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Attorney Gen.: Reporters Can Be Prosecuted

by Mark5019 / May 21, 2006 2:03 AM PDT


Attorney General Alberto Gonzales said Sunday he believes journalists can be prosecuted for publishing classified information, citing an obligation to national security.

The nation's top law enforcer also said the government will not hesitate to track telephone calls made by reporters as part of a criminal leak investigation, but officials would not do so routinely and randomly.

"There are some statutes on the book which, if you read the language carefully, would seem to indicate that that is a possibility," Gonzales said, referring to prosecutions. "We have an obligation to enforce those laws. We have an obligation to ensure that our national security is protected."

In recent months, journalists have been called into court to testify as part of investigations into leaks, including the unauthorized disclosure of a CIA operative's name as well as the National Security Agency's warrantless eavesdropping program.

Gonzales said he would not comment specifically on whether The New York Times should be prosecuted for disclosing the NSA program last year based on classified information.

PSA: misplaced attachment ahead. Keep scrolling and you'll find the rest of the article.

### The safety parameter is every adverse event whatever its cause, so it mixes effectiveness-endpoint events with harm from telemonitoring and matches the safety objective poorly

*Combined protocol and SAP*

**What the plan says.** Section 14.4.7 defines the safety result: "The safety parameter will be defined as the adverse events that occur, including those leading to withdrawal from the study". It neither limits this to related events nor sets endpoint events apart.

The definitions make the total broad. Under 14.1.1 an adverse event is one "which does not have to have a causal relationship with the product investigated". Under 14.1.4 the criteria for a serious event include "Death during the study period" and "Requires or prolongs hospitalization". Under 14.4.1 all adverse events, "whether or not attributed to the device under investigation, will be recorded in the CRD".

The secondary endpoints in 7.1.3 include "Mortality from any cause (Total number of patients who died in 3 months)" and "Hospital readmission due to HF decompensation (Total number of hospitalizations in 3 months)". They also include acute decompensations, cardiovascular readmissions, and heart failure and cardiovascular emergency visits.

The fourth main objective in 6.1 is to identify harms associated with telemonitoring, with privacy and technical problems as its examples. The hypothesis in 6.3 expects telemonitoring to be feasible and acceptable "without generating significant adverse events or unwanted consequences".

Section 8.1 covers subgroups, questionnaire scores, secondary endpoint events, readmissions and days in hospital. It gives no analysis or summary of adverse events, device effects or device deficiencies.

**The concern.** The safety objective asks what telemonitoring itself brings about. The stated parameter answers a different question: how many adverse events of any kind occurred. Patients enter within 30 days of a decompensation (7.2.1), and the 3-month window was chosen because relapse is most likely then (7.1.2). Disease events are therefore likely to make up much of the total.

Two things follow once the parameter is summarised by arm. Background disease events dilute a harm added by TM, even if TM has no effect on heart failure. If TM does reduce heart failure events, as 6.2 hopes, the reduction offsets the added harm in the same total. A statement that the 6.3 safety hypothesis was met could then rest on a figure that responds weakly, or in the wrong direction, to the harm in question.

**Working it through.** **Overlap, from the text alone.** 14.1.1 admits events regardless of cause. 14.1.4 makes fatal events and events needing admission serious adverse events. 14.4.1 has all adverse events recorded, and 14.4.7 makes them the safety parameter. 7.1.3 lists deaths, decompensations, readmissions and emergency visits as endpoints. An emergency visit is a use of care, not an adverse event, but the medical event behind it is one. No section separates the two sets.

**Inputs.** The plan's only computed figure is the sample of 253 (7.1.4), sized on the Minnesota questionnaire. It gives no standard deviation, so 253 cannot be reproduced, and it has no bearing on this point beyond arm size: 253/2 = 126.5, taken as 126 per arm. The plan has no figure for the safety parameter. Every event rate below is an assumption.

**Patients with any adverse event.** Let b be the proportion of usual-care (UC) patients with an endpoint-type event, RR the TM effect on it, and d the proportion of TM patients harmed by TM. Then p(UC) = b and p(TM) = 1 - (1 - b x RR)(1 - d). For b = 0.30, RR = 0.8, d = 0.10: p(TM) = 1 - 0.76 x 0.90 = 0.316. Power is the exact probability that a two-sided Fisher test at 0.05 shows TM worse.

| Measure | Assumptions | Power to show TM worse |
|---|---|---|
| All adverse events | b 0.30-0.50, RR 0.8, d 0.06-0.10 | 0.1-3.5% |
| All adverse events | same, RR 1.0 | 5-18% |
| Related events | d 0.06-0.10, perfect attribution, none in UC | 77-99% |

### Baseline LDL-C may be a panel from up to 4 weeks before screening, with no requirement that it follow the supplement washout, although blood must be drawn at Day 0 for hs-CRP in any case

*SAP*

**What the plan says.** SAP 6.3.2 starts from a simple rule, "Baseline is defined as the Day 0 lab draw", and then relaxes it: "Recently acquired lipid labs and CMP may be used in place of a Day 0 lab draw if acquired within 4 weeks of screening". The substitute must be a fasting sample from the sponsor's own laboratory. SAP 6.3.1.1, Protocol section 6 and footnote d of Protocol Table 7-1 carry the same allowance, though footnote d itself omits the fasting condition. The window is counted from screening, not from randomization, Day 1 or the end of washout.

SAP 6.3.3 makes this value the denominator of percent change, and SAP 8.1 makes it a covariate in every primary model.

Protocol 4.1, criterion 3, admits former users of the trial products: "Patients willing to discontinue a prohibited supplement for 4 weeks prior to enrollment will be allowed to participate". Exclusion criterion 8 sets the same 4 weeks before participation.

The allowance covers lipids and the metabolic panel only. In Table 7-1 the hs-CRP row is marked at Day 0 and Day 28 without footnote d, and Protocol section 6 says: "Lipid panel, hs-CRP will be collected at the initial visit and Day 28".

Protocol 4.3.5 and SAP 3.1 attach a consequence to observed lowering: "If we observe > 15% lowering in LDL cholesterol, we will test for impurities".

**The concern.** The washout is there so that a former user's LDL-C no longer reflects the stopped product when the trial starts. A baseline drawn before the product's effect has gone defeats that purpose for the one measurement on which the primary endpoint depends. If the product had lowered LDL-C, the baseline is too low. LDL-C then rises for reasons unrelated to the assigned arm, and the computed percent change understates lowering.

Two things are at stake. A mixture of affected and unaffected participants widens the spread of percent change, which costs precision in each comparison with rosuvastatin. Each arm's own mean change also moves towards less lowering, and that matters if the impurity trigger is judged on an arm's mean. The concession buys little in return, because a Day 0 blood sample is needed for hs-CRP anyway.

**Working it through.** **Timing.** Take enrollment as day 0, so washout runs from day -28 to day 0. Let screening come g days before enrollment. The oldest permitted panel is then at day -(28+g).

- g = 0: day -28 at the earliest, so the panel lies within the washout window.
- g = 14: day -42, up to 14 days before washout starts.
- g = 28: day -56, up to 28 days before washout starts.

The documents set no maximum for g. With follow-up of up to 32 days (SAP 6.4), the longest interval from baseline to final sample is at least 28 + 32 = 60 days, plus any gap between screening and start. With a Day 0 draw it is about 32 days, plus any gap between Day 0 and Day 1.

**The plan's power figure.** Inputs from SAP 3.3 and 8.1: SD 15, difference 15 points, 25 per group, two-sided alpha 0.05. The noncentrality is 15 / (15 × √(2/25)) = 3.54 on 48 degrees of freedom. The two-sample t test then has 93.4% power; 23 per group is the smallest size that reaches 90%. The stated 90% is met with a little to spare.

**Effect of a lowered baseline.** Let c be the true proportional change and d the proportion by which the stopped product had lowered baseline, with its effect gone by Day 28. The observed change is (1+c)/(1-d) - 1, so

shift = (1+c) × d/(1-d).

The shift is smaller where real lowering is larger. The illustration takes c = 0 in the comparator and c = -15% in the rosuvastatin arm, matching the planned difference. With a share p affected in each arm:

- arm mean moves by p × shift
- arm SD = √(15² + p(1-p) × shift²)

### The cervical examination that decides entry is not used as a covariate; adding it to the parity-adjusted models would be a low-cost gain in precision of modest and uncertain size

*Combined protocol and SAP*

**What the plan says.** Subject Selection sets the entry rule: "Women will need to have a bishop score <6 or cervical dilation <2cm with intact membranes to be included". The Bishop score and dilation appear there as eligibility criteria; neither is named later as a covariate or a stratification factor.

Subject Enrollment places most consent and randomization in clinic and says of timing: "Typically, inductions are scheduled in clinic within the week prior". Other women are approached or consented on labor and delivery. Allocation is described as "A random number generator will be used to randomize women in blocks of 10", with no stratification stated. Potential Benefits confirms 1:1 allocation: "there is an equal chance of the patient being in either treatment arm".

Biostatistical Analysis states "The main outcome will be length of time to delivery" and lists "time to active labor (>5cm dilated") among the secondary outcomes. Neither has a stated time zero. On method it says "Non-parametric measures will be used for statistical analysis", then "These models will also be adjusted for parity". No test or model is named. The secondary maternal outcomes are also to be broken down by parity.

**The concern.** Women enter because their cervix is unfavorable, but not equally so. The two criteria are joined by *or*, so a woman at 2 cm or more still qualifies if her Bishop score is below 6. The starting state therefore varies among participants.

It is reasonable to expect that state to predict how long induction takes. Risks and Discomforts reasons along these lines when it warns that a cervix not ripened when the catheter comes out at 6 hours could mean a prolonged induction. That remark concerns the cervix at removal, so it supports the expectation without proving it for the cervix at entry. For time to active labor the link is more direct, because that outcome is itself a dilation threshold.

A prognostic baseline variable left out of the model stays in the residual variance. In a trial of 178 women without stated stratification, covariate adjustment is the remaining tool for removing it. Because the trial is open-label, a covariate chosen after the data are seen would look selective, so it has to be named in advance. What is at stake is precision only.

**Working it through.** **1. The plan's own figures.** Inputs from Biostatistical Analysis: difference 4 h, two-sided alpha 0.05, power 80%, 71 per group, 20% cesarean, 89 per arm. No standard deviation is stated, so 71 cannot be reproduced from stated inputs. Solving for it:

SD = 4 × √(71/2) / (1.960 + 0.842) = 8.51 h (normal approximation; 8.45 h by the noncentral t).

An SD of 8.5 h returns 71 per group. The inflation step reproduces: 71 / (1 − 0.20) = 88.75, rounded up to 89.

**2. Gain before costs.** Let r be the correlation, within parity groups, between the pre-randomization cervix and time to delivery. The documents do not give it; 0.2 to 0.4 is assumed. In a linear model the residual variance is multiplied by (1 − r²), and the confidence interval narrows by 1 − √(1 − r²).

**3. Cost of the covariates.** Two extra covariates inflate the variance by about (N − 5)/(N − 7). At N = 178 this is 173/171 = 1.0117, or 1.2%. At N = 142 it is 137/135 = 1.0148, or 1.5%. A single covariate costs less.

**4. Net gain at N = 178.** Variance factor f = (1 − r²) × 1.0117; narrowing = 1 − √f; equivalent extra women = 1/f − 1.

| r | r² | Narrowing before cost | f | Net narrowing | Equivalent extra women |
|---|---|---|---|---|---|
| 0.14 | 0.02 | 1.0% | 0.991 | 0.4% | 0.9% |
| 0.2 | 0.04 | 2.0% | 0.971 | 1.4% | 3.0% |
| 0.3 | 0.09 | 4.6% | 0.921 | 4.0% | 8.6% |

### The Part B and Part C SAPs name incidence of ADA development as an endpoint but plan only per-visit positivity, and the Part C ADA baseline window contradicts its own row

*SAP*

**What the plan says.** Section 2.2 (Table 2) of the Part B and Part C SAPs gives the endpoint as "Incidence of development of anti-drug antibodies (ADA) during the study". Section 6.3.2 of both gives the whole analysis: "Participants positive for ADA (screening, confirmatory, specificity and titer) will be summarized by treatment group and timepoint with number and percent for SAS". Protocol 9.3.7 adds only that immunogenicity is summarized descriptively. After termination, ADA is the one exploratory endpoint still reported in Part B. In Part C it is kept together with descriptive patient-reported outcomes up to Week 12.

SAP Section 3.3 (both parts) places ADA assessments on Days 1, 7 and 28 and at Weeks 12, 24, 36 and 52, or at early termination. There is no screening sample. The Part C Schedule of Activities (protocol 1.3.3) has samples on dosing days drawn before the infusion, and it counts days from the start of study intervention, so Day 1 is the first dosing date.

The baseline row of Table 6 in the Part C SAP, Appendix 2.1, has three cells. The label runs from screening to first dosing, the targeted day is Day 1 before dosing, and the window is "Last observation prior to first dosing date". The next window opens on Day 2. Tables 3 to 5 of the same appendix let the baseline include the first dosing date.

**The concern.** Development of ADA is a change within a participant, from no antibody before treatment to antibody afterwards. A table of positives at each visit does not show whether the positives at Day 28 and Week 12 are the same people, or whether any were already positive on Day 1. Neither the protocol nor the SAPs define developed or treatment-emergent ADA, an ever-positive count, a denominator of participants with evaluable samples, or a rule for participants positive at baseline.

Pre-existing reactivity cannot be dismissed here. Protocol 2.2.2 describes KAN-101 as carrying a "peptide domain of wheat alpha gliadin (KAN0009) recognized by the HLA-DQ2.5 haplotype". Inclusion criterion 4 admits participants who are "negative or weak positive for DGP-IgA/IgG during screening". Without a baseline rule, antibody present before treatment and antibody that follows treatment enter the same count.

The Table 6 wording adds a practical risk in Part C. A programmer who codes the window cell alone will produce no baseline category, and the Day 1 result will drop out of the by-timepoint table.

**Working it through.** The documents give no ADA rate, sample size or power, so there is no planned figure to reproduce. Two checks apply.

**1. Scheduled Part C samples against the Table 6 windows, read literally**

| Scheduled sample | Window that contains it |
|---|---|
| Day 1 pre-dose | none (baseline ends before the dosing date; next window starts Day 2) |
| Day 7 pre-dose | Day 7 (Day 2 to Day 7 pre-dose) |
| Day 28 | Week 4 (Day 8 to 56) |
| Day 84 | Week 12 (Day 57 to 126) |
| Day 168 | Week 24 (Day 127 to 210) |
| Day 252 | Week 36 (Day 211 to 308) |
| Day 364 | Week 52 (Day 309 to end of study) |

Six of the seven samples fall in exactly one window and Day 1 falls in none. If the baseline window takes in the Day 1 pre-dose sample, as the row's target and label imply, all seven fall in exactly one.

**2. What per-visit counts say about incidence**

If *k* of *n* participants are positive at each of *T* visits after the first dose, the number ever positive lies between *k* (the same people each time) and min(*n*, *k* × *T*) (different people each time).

He also denied that authorities would randomly check journalists' records on domestic-to-domestic phone calls in an effort to find journalists' confidential sources.

"We don't engage in domestic-to-domestic surveillance without a court order," Gonzales said, under a "probable cause" legal standard.

But he added that the First Amendment right of a free press should not be absolute when it comes to national security. If the government's probe into the NSA leak turns up criminal activity, prosecutors have an "obligation to enforce the law."

yes this makes sence of :free speach"

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I was getting ready to post htis too,
by duckman / May 21, 2006 2:05 AM PDT

Hope this means there is an indictment coming soon

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loose lips kills people
by Mark5019 / May 21, 2006 2:07 AM PDT

time to pay the piper.
people need remeber were at war.

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by Evie / May 21, 2006 4:28 AM PDT

The First Amendment says Congress/Government cannot infringe on the freedom of the press it says nothing about immunity for anything "reported" that violates other laws!

Evie Happy

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News flash: the earth is round.
by Ziks511 / May 22, 2006 6:20 PM PDT

Of course they can and should be prosecuted if they endanger National Security. I never figured out why Jack Anderson didn't go to jail for his outing of CIA people half a million years ago, or for a number of the other things he got away with. I will refrain from mentioning the current press person I think should be in jail for the same reason, but it still puzzles me.

Nobody seems to be writing the big stories like the Pentagon Papers stories that were worthwhile and close to the edge. It's like news reporters went to sleep under Jerry Ford and haven't wakened yet. Gives me a giant pain. What use is a free and unfettered press when they won't do their job, and have just become a mimeograph machine for press handouts?


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